Calnash Trucking also gave funds to the society for its sponsorship.
Liability is approximately $10.9 million with $320,000 of working capital and $750,000 of capital debt.
There is approximately $9.8 million of deferred capital contributions.
“So this is basically spent capital money. In the not-for-profit world, if you receive a contribution for a wonderful facility like this, what happens is it does not completely become revenue as the expense of this asset becomes recognized, so it basically washes out,” he said.
Net assets is equity in the not-for-profit world, Parker explained. There is about $230,000 of accumulated operating deficit; $82,000 in 2010, $160,000 in 2011 and an operating surplus of approximately $14,000.
Land assets are valued at approximately $1.6 million. He feels the capital debt relative to assets is minimal but needs improvement. “You have about $130,000 worth of assets, working capital, and you have about $320,000 worth of liability working capital.”
Revenue was approximately $910,000 and $580,000 of that was operating revenue and $330,00 was capital. Expenses were approximately $565,000 with capital expenditures of $330,000.
“You have basically funded this entire facility with contributions, grants and everything else.”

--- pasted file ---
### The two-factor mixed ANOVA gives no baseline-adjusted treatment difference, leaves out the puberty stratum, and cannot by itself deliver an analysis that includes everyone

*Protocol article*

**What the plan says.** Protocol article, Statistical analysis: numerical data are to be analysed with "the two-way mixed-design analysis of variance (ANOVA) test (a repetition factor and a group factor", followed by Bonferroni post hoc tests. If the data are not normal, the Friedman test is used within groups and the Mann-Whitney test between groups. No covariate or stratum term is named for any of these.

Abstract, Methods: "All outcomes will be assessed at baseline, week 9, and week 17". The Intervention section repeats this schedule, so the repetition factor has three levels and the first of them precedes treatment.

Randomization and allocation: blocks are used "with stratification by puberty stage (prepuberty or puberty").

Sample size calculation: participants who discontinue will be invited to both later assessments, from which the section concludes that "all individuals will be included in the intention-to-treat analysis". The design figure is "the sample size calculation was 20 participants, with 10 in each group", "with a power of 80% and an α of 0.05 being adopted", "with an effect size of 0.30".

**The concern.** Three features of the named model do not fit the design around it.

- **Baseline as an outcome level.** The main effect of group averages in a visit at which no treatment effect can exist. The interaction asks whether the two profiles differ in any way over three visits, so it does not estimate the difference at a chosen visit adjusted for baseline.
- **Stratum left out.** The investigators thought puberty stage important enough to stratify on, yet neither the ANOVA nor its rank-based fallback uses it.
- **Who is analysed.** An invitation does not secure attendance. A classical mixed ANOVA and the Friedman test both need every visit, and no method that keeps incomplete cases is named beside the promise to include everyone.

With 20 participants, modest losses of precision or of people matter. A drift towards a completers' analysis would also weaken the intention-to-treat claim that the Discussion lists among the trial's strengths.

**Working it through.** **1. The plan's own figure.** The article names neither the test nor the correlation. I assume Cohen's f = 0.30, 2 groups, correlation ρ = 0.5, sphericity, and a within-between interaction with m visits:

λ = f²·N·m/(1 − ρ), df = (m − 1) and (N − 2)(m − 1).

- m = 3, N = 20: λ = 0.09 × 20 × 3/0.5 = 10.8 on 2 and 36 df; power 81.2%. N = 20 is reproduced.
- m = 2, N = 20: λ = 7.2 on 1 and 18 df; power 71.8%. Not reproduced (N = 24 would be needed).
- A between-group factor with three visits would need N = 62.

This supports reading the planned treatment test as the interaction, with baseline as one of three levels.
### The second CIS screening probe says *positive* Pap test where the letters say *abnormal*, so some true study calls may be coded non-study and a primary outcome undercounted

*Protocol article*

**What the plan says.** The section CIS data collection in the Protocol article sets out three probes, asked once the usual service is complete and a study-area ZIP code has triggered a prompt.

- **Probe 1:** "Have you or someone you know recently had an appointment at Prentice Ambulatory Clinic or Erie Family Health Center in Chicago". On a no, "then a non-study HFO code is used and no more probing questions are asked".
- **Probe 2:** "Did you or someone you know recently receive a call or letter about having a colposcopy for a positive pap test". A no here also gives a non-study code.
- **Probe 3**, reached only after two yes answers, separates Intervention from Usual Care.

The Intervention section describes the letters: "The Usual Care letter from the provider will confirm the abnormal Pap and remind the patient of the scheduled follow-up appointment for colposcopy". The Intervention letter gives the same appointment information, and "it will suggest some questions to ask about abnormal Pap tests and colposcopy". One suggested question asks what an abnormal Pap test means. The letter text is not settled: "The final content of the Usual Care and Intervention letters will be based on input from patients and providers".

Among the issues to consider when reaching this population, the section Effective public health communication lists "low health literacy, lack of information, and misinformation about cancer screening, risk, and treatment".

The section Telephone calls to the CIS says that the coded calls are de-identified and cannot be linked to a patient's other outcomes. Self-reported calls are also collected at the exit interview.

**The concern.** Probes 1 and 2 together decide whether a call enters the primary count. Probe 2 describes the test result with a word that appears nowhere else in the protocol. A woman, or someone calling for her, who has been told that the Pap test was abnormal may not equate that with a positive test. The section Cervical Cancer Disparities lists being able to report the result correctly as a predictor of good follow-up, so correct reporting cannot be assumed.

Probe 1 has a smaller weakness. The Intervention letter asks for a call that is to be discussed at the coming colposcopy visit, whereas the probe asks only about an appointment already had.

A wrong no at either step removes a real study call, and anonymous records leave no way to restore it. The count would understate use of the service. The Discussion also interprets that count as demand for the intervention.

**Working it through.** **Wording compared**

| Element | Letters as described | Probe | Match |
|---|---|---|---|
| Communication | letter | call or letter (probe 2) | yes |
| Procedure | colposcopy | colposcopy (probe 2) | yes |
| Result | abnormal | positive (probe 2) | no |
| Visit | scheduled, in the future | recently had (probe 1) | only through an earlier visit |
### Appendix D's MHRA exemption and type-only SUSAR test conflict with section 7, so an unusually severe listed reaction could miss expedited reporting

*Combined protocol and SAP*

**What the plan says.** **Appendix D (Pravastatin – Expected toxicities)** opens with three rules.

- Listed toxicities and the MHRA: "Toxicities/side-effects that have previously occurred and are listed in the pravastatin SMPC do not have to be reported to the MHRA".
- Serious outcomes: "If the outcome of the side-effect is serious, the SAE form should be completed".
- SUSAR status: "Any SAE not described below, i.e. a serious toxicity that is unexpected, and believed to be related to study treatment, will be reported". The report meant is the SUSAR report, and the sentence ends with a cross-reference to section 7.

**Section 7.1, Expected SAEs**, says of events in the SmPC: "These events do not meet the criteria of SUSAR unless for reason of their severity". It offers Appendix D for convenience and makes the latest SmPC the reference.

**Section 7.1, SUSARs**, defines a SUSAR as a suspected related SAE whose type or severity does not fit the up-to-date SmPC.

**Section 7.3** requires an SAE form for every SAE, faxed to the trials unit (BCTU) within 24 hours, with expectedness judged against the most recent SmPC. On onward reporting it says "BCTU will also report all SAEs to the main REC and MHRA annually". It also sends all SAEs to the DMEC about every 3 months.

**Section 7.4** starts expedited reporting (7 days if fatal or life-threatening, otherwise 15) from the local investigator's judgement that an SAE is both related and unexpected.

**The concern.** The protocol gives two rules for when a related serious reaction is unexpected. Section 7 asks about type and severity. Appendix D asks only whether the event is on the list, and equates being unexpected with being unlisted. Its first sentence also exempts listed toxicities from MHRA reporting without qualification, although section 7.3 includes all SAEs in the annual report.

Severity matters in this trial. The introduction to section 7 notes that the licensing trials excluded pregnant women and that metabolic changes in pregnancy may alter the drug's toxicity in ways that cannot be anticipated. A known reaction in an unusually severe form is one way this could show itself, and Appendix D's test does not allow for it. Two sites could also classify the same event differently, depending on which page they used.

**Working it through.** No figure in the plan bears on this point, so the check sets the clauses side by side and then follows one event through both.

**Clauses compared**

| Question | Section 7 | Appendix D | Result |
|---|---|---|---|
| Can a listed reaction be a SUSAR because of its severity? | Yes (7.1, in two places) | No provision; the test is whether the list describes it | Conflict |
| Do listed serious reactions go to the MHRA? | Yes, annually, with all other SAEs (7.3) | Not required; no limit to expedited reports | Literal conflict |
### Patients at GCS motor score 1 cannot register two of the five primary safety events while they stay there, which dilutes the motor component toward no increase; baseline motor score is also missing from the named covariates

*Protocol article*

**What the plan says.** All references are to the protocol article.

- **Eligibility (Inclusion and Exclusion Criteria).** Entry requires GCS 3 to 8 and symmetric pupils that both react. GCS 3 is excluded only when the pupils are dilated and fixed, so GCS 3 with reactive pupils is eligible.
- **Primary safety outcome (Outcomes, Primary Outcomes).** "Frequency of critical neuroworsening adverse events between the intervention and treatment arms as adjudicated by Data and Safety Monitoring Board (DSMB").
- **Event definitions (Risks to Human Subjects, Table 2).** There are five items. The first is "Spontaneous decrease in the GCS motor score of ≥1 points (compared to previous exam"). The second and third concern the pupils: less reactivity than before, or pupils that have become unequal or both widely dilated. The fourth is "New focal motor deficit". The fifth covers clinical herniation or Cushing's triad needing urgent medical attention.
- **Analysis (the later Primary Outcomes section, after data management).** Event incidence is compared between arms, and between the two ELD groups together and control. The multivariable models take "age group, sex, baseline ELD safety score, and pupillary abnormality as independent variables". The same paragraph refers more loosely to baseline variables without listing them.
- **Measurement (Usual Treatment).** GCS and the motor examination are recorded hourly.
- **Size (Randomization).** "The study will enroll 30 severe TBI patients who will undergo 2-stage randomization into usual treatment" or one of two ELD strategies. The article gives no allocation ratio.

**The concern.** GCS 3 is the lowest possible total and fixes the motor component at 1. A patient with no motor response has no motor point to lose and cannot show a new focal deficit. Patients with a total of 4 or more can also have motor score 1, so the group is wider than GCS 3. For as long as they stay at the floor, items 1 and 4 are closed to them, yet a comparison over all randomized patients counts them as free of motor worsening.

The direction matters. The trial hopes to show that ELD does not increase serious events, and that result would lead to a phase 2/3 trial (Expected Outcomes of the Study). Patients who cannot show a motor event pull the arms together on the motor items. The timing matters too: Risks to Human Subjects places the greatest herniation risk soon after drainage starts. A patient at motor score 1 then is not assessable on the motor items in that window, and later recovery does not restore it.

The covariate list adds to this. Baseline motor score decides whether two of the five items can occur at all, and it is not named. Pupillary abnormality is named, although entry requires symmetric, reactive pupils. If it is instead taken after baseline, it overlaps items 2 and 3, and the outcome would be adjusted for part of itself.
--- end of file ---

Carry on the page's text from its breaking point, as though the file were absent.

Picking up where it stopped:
There is no capital surplus as the expenses cancel out the revenue, he added.
This leaves PAECS with $20,000 surplus.
Parker suggested saving the surplus and creating more profits will help generate the funds to pay back the capital debt.
“The second thing you’re going to have to do is look at possible growth and the only way you’re going to find growth is more contributions or earning the money yourselves and if you earn the money yourselves then you’re going to be able to purchase more capital assets,” he explained.
There was some discussion from attendees about not being able to see the draft statement. Ponoka County Coun. George Verheire feels despite being a draft document, members of the organization should have a copy. “We can’t discuss it when Mr. Parker gives us the numbers we can’t write them fast enough.”
Director Bowie said it is a document only the board should see until final approval.
“It’s discussion purposes for the board. Once it’s approved then it becomes part of the public record.”
“Then why was it brought up at the AGM?” Verheire asked.
Brad Watson, CAO for the Town of Ponoka, suggested the board decision should be respected as multiple documents being circulated could create confusion. “So that the board and everybody’s looking at that document so that you don’t have six different ones going around.”
He feels Verheire may have a point as Ponoka County is a member but as for “public issuance I would submit that that rests with the board and they have made their decision.”
Verheire asked to see the financial statement, as he wanted some answers and to discuss it.
Gummow responded, “Point of order: you don’t have a right to do that. You are not a voting member of this board.”
Don Hart of the Stampede Association suggested the financial statement should be ready before the AGM. “So that these people have access, there’s nothing secret about this and at yearend, it’s the way things are done.”
Gummow said the board would take the suggestion under advisement.